Active Directory (AD) is so ubiquitous on Windows networks that many organizations have not invested time optimizing the tool. However, this consideration is critical. Your AD configuration has significant process and network security implications, so it’s important that you prioritize a review of how you’re currently managing the service.
Here are a few guidelines to follow as you assess your current set up:
Plan the structure of your AD before implementing or migrating. This process can be complex. Knowing your end goal before you begin will help cut down on the amount of management and reconfiguration required.
Make your AD design too convoluted. You should resist the urge to use hundreds of organizational units (OUs) for every possible need as this will be costly and difficult to maintain. For example, while it might seem obvious to create an OU structure based on the physical locations of your organization, this can lead to difficulties if a department is eventually spread over more than one location. Instead, use a basic structure like domain, OU, and site.
Make sure that your AD administrators have two separate accounts: one standard account for their everyday activities like email and web browsing, and one administrative account for managing AD. This separation is a good security practice to minimize the risk of your privileged AD account being compromised.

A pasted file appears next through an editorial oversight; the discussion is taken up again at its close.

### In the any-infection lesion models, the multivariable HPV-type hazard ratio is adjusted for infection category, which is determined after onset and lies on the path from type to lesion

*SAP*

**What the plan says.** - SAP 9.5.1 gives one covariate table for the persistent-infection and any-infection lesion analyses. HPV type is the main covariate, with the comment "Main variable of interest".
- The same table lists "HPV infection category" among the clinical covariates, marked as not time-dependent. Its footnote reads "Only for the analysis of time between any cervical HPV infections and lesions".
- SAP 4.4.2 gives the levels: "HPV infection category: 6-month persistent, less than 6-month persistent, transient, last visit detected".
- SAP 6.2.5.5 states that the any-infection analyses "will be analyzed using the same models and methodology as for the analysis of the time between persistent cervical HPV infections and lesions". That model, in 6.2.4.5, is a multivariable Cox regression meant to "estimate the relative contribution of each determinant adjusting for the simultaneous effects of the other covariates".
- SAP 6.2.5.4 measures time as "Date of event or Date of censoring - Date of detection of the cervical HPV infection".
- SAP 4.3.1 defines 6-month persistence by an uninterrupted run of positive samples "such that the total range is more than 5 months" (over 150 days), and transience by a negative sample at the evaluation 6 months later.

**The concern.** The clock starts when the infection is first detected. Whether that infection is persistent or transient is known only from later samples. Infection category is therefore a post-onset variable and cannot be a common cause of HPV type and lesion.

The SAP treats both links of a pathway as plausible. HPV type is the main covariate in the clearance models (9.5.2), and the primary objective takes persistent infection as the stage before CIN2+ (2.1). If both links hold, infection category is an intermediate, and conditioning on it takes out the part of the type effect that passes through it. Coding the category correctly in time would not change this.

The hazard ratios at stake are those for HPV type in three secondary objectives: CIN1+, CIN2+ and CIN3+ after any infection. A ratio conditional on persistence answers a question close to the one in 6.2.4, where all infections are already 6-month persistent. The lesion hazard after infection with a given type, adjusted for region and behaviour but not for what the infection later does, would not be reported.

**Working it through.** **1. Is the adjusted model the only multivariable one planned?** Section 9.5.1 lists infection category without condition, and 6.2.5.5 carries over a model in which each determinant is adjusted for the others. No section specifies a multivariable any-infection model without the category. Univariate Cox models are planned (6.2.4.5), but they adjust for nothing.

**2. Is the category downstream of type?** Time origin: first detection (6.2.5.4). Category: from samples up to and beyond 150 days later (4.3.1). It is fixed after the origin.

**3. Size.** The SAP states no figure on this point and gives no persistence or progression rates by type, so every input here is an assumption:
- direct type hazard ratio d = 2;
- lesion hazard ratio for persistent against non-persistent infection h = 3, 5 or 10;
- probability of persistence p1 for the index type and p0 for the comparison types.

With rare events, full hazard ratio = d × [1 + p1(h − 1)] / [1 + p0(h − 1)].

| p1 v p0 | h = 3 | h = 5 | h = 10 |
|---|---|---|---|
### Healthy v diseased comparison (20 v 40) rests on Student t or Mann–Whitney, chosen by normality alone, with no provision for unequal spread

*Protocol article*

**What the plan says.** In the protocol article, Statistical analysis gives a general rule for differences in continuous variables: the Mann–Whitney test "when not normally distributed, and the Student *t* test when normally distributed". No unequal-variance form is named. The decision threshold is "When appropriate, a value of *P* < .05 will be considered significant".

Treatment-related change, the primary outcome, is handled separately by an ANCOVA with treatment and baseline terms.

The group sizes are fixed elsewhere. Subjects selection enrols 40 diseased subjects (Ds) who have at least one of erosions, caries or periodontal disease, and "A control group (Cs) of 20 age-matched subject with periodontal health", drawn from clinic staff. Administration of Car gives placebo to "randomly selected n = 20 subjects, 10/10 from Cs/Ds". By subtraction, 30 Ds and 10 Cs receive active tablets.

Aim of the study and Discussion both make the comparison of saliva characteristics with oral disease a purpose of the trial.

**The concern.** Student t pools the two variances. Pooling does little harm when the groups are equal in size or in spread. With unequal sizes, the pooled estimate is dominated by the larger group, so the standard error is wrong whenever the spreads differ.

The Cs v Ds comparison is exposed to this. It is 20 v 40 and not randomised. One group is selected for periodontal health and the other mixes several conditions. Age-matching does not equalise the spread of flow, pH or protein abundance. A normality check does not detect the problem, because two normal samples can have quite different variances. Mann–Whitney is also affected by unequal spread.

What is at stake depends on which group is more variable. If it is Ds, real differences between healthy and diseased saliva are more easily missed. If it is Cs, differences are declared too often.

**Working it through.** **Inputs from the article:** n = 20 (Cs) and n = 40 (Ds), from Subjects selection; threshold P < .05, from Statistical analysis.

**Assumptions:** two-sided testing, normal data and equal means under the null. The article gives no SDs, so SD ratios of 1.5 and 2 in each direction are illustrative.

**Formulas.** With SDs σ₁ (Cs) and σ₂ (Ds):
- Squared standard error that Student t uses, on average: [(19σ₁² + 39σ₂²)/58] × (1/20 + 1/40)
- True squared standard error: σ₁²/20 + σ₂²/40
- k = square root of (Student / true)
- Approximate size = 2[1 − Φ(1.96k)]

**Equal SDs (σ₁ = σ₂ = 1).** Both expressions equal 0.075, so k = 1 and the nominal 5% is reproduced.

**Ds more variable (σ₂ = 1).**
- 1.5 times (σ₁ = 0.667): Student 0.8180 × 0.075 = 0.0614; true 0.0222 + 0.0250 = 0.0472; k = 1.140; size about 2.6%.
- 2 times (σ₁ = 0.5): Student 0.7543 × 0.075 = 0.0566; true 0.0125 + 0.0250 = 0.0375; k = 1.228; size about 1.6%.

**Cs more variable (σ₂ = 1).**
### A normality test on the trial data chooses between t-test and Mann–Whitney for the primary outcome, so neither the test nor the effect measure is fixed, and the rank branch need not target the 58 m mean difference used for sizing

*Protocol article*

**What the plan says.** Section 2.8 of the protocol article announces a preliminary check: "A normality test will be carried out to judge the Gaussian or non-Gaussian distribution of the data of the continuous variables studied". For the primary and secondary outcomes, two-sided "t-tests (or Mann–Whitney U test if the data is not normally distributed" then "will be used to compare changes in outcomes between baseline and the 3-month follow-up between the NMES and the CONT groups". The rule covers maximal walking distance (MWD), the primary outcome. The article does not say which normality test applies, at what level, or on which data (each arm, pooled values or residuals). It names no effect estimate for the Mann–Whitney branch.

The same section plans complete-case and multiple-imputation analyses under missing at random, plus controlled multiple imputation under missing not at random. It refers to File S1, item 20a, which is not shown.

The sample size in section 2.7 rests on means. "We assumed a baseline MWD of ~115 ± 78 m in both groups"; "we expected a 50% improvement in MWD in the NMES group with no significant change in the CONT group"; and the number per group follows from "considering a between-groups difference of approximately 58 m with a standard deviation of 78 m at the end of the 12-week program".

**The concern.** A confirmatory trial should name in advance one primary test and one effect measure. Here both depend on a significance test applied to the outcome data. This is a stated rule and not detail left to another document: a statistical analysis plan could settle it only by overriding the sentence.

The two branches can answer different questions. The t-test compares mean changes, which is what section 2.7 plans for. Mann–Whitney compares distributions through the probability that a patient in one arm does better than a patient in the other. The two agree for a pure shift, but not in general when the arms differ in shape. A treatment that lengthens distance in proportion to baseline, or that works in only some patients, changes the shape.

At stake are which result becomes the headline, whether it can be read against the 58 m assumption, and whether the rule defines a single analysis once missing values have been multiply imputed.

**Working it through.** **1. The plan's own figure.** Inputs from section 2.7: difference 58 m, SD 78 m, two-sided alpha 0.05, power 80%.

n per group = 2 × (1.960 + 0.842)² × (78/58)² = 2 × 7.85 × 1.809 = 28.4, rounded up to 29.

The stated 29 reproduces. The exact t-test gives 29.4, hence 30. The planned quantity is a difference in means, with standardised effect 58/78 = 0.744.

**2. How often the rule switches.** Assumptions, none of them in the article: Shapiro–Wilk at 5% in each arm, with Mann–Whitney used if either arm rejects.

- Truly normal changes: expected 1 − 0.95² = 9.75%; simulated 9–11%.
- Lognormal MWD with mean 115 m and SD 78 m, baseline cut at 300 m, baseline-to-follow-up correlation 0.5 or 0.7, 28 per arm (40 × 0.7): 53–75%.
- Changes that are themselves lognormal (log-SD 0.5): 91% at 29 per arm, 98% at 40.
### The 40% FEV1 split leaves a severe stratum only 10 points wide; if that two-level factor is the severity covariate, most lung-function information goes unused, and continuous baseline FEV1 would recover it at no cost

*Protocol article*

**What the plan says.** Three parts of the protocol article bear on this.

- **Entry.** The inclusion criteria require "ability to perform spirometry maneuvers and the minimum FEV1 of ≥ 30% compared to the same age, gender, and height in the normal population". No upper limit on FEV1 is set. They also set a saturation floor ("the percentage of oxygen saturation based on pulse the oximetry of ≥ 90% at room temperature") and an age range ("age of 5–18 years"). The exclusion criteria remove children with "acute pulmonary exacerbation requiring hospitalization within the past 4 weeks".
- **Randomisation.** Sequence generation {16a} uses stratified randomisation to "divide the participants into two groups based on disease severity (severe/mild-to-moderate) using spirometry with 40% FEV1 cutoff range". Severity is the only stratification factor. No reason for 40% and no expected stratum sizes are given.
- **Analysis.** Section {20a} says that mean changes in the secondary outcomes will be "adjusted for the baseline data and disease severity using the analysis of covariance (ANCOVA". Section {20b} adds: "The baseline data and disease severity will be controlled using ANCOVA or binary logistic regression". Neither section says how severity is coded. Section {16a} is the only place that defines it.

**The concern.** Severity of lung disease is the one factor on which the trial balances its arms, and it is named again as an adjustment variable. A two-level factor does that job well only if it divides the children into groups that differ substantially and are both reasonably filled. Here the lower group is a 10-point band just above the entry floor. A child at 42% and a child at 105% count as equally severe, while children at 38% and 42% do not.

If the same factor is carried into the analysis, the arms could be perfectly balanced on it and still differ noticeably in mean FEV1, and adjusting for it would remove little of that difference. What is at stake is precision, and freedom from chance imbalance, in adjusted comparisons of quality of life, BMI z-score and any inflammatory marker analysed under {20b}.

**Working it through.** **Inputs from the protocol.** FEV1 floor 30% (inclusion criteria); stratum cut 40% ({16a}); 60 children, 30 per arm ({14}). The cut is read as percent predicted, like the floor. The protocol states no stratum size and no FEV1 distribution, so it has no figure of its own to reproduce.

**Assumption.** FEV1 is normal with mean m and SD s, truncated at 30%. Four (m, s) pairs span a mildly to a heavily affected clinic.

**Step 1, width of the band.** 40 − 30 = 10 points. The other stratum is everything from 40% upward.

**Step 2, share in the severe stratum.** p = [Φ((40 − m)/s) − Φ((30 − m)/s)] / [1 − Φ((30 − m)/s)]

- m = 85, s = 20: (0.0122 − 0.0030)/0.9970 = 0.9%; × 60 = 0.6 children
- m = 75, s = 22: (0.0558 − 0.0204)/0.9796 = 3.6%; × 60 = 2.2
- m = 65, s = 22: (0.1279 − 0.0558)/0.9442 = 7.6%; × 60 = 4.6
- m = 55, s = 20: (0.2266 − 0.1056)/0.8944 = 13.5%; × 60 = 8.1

Neglect secure password policies. Individuals are at the heart a secure network. Bad habits will cause vulnerabilities, but an organization’s policies are what really put networks at risk. Create policies that avoid common mistakes like, setting user passwords to never expire – or using the same password for multiple accounts.
Use credential partitioning to create separate tiers of administrative access to AD. This ensures that no person has more access to the system than they need to perform their role. Least privileged access should be adopted to limit the threat of a security breach.
Let dormant accounts retain access. In a complex AD environment, unused accounts can cause serious vulnerabilities. Be sure to deactivate idle accounts so former employees or bad actors can’t take advantage.
Set up monitoring and audit capabilities. You should understand who has access and what activity has occurred within the system. When you’re able to track changes, you optimize the service and reduce time investigating issues.
Take your Active Directory configuration seriously. With any technology, the security of the tool comes down to how it’s managed. A number of different cyber attacks can be leveled against AD structures, like Pass-the-Hash or credential theft. Do your research, understand your organizations’ needs, and make sure your installation is secure.